RJL Quantum analyzers utilize bioelectrical impedance analysis to gain safe, reliable and accurate body composition data for your patients.

Quantum Analyzers are registered with the FDA as a Class II Medical Device, and have been featured in over 1000 research articles and papers on human health. Accurate graphically-represented results help you devise specific strategies to get your patients to their goals – and keep them motivated. RJL Quantum analyzers have been trusted by clinicians and researchers worldwide for over 30 years.

It’s time we all knew the specific body composition data, instead of a general, simple number on the scale. Patients become much more motivated to make and sustain lifestyle changes when you can offer graphically-represented evidence of the actual changes occurring in specific and detailed body components.

The portability, safety and accuracy of the Quantum Analyzer make it a first choice among practitioners to track monitor patient progress.  MDs, DOs, NDs, DCs and NPs tell us that having access to professional and reliable body composition assessment is critical to the new focus on preventive lifestyle change practices.

Here is just a sampling of where Quantum Analyzers have been utilized, but feel free to later browse the Research area of our site.

  • Obesity – To provide specific body composition factor measurements and changes
  • Cancer – To measure fluid, composition and other changes in various cancer types
  • Nephrology- To monitor intracellular, extracellular and total body water changes
  • Diabetes – To measure effects of lifestyle changes on known diabetes risk factors
  • Wasting Diseases – To measure and manage specific changes in body composition
  • Surgery – To better manage postoperative bariatric complications and nutritional status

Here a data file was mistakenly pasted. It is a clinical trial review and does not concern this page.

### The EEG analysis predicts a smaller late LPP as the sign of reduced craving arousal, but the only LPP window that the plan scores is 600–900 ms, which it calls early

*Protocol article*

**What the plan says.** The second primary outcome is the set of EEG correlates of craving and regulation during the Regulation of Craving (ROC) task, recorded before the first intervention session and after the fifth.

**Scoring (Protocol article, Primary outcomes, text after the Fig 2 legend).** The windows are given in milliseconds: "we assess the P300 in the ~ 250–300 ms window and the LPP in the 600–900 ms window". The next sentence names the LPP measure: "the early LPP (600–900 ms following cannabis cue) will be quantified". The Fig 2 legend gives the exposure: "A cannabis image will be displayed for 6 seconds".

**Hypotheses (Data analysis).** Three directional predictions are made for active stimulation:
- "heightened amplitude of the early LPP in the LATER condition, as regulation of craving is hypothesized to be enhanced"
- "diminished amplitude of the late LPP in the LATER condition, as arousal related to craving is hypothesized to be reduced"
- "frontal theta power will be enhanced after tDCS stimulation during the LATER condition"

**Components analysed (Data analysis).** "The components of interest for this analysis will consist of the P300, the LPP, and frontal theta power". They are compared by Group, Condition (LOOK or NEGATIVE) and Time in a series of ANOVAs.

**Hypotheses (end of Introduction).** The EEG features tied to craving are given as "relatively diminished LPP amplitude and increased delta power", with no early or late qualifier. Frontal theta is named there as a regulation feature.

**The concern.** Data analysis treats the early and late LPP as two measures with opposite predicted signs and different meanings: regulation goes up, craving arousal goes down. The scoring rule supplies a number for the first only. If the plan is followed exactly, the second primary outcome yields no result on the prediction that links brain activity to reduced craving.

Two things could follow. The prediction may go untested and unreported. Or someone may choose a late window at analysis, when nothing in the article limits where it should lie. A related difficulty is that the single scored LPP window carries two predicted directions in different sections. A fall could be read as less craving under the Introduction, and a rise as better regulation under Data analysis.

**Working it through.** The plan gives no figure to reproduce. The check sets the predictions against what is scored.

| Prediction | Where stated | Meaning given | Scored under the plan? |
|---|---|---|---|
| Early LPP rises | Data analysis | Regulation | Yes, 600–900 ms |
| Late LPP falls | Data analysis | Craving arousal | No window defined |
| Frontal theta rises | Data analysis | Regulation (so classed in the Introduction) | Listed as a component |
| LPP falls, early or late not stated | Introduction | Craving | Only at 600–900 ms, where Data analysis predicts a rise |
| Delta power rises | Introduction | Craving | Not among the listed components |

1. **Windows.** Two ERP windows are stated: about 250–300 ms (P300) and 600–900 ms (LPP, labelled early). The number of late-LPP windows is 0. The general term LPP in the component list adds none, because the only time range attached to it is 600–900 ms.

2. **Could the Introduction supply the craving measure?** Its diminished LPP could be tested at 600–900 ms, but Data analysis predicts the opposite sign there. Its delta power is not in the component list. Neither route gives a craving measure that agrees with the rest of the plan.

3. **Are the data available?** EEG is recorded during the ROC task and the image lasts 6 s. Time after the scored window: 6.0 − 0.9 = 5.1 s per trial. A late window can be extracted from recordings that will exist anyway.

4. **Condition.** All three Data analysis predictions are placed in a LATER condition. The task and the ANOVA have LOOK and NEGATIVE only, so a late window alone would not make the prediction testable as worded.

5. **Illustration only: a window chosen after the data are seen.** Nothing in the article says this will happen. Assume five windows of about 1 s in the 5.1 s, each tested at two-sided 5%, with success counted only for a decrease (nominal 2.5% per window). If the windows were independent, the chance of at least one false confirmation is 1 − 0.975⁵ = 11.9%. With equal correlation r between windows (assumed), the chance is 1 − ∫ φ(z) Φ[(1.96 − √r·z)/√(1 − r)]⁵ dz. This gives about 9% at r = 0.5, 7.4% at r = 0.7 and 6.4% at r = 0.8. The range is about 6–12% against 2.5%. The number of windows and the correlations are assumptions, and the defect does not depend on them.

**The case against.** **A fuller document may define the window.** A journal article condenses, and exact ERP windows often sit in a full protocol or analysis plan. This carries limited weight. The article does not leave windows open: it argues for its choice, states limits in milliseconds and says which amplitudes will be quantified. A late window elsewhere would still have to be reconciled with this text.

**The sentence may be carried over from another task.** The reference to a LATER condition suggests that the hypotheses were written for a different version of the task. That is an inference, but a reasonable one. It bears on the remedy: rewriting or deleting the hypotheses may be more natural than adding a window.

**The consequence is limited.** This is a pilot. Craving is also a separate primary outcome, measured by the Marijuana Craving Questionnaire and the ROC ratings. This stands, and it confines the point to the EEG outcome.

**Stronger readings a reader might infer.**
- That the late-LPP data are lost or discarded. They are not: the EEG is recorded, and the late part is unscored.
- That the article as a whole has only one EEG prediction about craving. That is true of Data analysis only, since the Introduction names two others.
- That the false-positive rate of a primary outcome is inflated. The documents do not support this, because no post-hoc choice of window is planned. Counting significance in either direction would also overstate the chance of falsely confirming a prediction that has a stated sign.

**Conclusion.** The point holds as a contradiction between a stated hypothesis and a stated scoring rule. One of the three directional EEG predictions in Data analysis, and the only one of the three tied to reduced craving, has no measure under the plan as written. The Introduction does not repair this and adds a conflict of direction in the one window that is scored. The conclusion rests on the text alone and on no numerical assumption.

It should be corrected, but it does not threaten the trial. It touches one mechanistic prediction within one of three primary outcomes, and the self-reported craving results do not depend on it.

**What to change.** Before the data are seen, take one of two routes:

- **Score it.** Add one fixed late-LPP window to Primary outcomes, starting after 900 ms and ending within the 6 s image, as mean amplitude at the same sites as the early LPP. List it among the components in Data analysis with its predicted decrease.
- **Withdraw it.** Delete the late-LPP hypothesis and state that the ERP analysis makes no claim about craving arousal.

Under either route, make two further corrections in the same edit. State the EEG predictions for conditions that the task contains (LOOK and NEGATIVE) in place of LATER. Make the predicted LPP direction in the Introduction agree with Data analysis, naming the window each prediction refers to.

Digant Gupta et-al wrote a series of papers on phase angle (ratio of reactance / resistance) in predicting the prognosis in advanced cancers [1,2,3]. D.P. Mellar[4] and L. Santarpia[5] also published on the importance of measuring phase angle in the presence of cancer and chemotherapy. The number of validation papers for assessing body fat compared to DEXA, hydrodensitometry and skin fold measurements are too numerous to mention. Even though there have been hundreds of validation papers published that compliment BIA, there are very few papers describing the utility of BIA. The most significant characteristic of BIA is its repeatability and, therefore, its ability to track change. An example of this is assessing hydration disorders in nursing homes [6] and hospital patients while taking pharmaceutical agents such as diuretics. BIA could define a base line hydration index on elderly heart disease patients that can be kept in balance by daily monitoring at home.

Abstracts of Papers written about BIA

1. Digant Gupta, Carolyn A Lammersfeld, Jessica L Burrows, Sadie L Dahlk, Pankaj G Vashi, James F Grutsch, Sara Hoffman, and Christopher G Lis Bioelectrical impedance phase angle in clinical practice: implications for prognosis in advanced colorectal cancer Am J Clin Nutr 2004;80:1634-8.

2. Digant Gupta*, Christopher G. Lis, Sadie L. Dahlk, Pankaj G. Vashi, James F. Grutsch and Carolyn A. Lammersfeld Bioelectrical impedance phase angle as a prognostic indicator in advanced pancreatic cancer British Journal of Nutrition (2004) 92, 957-962.

3. Digant Gupta, Carolyn A Lammersfeld, Pankaj G Vashi, Jessica King, Sadie L Dahlk, James F Grutsch and Christopher G Lis Bioelectrical impedance phase angle as a prognostic indicator in breast cancer BMC Cancer 2008, 8:249.

4. Mellar P. Davis, MD, FCCP, Tugba Yavuzsen, MD, Dilara Khoshknabi, MD, Jordanka Kirkova, MD, Declan Walsh, MSc, FACP, FRCP, Lasheen Wael, MD, Ruth Lagman, MD, MPH, FACP, and Matthew T. Karafa, PhD. Bioelectrical Impedance Phase Angle Changes During Hydration and Prognosis in Advanced Cancer AM J HOSP PALLIAT CARE January 30, 2009:10.1177.

5. Lidia Santarpia, MD, Ph.D.*, Maurizio Marra, B.S., Concetta Montagnese, B.S., Lucia Alfonsi, M.D., Fabrizio Pasanisi, M.D., and Franco Contaldo, M.D. Prognostic significance of bioelectrical impedance phase angle in advanced cancer: Preliminary observations Nutrition 25 (2009) 930-931.

6. Robert D. Allison, PhD, A. Ray Lewis, DO, Rudy Liedtke, BEE, N. Dean Buchmeyer, MD and Harold Frank, MD Early Identification of Hypovolemia Using Total Body Resistance Measurements in Long-Term Care Facility Residents Gender Medicine/Vol 2 No 1, 2005.